Friday, April 20, 2007

Subprime Mortgage Bailout: Windfall to Lawyers

Christmas comes early to the legal profession if the government-sponsored bailouts by Fannie Mae and Freddie Mac proceed.

From CNN/Money:

"Tax regulations make it difficult to rewrite the terms of securitized loans. . . . To cover its responsibilities, the servicer would probably want to clear the details of each case through counsel, which can take lots of billable hours, and wait until the loan is in arrears by 60 days or more. The delay often means the borrower gets deeper in debt."

The IRS and lawyers are involved, so what could go wrong?

Hat Tip: Matt's comment at The Housing Bubble

Tuesday, April 17, 2007

Bipartisan Bloodlust for Mortgage Lenders but Congress Blind to Borrower Fraud?

Congress Investigates Housing Bubble Mortgage Lenders: Bipartisan Inquisition Starts Today.

Congress today eyes new restrictions on your access to money:

“Ideas that seemed out of the mainstream today may become mainstream in the future”— Andy Laperriere, International Strategy and Investment, quoted by Caroline Baum at

Bipartisan Bloodlust . . . but Blind to Borrower Fraud?

Barney Frank (D-MA) and Spencer Bachus (R-AL), party leaders of the House Financial Services Committee, vowed to hold mortgage-bond investors liable for deceptive lending practices—but I saw no intention to investigate deceptive borrowing practices.

Does predatory borrowing get a free pass?

Check your C-Span listings and make the popcorn.

Thursday, April 12, 2007

Jobs Sustain Bubble: Await Recession for Final Reckoning

From Investor's Business Daily:This is bad news for 3 reasons:

  1. California is a monumental housing bubble still waiting to pop.
  2. The jobs explanation tells us that it is a mistake to fixate on subprimes when they are only the posterboy du jour for massive overleveraging under a wide array of guises and financial instruments (all the non-subprimers who nevertheless stretched to bid above asking price or are otherwise overleveraged and one paycheck away from default).
  3. The bank-blaming bailouters will not let these facts get in the way of slick politicking--but they might use these facts to exploit the old rustbelt constituency and expand their bailouts to Chrysler, Ford, and General Motors . . . again.

Wednesday, April 11, 2007

Lobbyists Mobilize To Demand Mortgage Bailout

"Activists" and "civil rights groups" blame business for lending people money and threaten lawsuits to avenge "victims."

Quoted from

"We've heard one heartbreaking story after another of borrowers with limited incomes being sold mortgages they could not afford," Sen. Sherrod Brown, D-Ohio, said at a briefing on Capitol Hill.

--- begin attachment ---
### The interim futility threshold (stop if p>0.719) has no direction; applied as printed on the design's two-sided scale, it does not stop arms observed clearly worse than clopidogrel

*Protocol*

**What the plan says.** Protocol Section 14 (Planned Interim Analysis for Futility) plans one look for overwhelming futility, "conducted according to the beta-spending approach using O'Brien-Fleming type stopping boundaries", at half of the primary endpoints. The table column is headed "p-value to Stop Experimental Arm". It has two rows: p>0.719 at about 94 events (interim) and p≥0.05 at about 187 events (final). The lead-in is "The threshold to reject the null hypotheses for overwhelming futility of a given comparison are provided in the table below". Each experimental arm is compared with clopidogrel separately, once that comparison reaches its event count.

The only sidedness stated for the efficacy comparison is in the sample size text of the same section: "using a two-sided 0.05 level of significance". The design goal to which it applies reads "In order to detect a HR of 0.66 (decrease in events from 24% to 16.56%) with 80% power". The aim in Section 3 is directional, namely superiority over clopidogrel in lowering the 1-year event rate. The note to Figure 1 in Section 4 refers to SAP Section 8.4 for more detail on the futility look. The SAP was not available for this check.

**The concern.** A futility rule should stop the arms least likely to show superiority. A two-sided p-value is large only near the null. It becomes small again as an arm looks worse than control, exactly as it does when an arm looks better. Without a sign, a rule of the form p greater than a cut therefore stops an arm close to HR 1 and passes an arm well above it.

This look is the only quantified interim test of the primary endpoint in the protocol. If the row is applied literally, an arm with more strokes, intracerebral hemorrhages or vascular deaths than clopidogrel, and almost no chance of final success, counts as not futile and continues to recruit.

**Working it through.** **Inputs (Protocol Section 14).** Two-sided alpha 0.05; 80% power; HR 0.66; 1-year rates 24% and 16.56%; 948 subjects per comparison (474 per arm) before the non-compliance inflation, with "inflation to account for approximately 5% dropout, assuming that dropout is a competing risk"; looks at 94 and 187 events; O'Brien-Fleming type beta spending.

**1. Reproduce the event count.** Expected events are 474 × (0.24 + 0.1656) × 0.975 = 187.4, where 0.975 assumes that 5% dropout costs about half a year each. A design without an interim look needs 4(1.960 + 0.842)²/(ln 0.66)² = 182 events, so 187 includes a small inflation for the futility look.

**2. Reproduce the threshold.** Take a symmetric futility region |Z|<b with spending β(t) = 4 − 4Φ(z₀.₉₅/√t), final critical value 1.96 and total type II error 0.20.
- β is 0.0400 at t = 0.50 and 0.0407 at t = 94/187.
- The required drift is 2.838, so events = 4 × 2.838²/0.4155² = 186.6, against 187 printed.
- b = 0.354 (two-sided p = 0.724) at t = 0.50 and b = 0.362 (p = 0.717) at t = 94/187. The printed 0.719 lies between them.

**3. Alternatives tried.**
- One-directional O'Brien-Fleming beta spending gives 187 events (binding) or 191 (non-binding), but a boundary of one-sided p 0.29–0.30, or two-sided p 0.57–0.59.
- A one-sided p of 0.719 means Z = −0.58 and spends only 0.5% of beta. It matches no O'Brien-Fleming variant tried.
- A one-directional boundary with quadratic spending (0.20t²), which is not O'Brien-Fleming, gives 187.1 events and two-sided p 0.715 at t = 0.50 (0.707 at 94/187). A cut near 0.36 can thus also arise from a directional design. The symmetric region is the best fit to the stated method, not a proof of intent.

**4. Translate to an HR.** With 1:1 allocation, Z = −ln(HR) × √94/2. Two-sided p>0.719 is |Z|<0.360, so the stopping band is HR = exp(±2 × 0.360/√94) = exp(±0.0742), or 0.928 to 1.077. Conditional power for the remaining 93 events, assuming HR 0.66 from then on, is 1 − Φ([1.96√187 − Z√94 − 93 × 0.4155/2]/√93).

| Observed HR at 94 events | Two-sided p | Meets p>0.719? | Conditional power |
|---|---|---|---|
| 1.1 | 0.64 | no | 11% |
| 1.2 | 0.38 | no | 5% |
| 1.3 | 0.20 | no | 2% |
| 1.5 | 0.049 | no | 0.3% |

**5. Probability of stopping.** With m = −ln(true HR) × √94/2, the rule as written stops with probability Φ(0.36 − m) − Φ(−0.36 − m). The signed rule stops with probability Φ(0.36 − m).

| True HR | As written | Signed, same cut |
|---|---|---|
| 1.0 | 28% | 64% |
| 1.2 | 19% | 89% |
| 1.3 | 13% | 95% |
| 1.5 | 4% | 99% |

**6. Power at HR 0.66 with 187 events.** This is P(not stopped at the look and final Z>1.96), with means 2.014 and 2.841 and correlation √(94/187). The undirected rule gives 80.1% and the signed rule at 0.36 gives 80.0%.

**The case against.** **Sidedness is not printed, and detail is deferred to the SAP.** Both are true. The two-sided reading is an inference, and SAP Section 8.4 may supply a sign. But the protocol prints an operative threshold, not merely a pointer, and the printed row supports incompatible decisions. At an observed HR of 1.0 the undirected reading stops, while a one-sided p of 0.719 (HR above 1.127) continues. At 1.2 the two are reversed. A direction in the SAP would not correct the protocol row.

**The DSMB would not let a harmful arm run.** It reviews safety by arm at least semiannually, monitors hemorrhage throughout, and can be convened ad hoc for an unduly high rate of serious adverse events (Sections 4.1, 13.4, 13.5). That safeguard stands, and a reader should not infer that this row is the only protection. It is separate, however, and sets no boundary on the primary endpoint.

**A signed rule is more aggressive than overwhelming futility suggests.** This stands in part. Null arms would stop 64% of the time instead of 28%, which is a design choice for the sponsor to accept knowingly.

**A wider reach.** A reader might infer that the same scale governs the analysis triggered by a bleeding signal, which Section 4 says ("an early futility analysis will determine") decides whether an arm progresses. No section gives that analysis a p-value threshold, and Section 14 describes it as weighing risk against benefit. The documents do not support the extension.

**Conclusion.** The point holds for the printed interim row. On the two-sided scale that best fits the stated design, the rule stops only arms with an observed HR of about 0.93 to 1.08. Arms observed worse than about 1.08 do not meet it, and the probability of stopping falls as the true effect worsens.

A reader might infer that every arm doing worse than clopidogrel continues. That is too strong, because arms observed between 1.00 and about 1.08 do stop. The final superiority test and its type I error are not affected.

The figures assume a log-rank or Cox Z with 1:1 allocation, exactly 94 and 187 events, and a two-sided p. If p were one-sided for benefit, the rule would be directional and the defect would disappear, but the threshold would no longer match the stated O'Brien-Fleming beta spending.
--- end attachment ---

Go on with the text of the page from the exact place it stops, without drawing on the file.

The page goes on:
"We want to send out hope to the victims of the subprime lending crisis," said Bruce Marks, NACA's chief executive.

Activist and community groups are stepping up efforts to aid homeowners affected by the housing market's woes. They argue that banks and mortgage brokers_not borrowers_bear most of the blame for the industry's problems.

Last week, civil rights groups called for a six-month moratorium on foreclosures resulting from high-risk loans given to people with shaky credit, arguing that lenders could face lawsuits if they don't help borrowers.

Senator Schumer Rushes Federal Mortgage Bailout

Senator Chuck Schumer (D-NY) jumped on the bailout bandwagon by pledging a federal “infusion” of hundreds of millions of dollars. Schumer stated that he will introduce bailout legislation soon and that it must be done right away.

Thursday, April 5, 2007 Adds No-Bailout Letter created a no-housing-bailout letter. Please, read it, comment on it, compare it to Marinite's letters, and consider sending it or your own version to the powers that be.

Please tell them that Not One Cent sent you.

Maybe we should post a no-housing-bailout-letter roundup.

Housing Bust Raises Unemployment Nationally

"U.S. Initial Jobless Claims Rose to 321,000 Last Week."

"Construction and housing-related businesses and auto makers are trimming staff."

Today, the Labor Department reported increased unemployment. The news could be dismissed as a modest correction in an overall stable labor environment or as the first signs of increased recession risk.

More jobless might mean more foreclosures and more unsold homes (fewer buyers).

However, more jobless might mean more chance that the Federal Reserve might cut interest rates and thereby lower adjustable mortgage rates (not likely at the moment).

What does all this mean for odds on any housing bailout?

Tuesday, April 3, 2007

Banks Lose Bailout Bonus in Moody's Ratings

Moody's removes government guarantees from risk calculations:

Subprime market downturn stings major U.S. banks

Rate Bubble Bailout News Tool

I added Google News below the header to help us keep up to date on housing bubble bailout proposals. You can see the search phrase at the left and then the relevant link. Let us know what you think or suggest a search phrase.

Thank you.

Sunday, April 1, 2007

Wiki letters

My wiki now has two letters of opposition against the bail-outs for people to copy-and-paste into an email or whatever. Here's the first one. Here's the second one.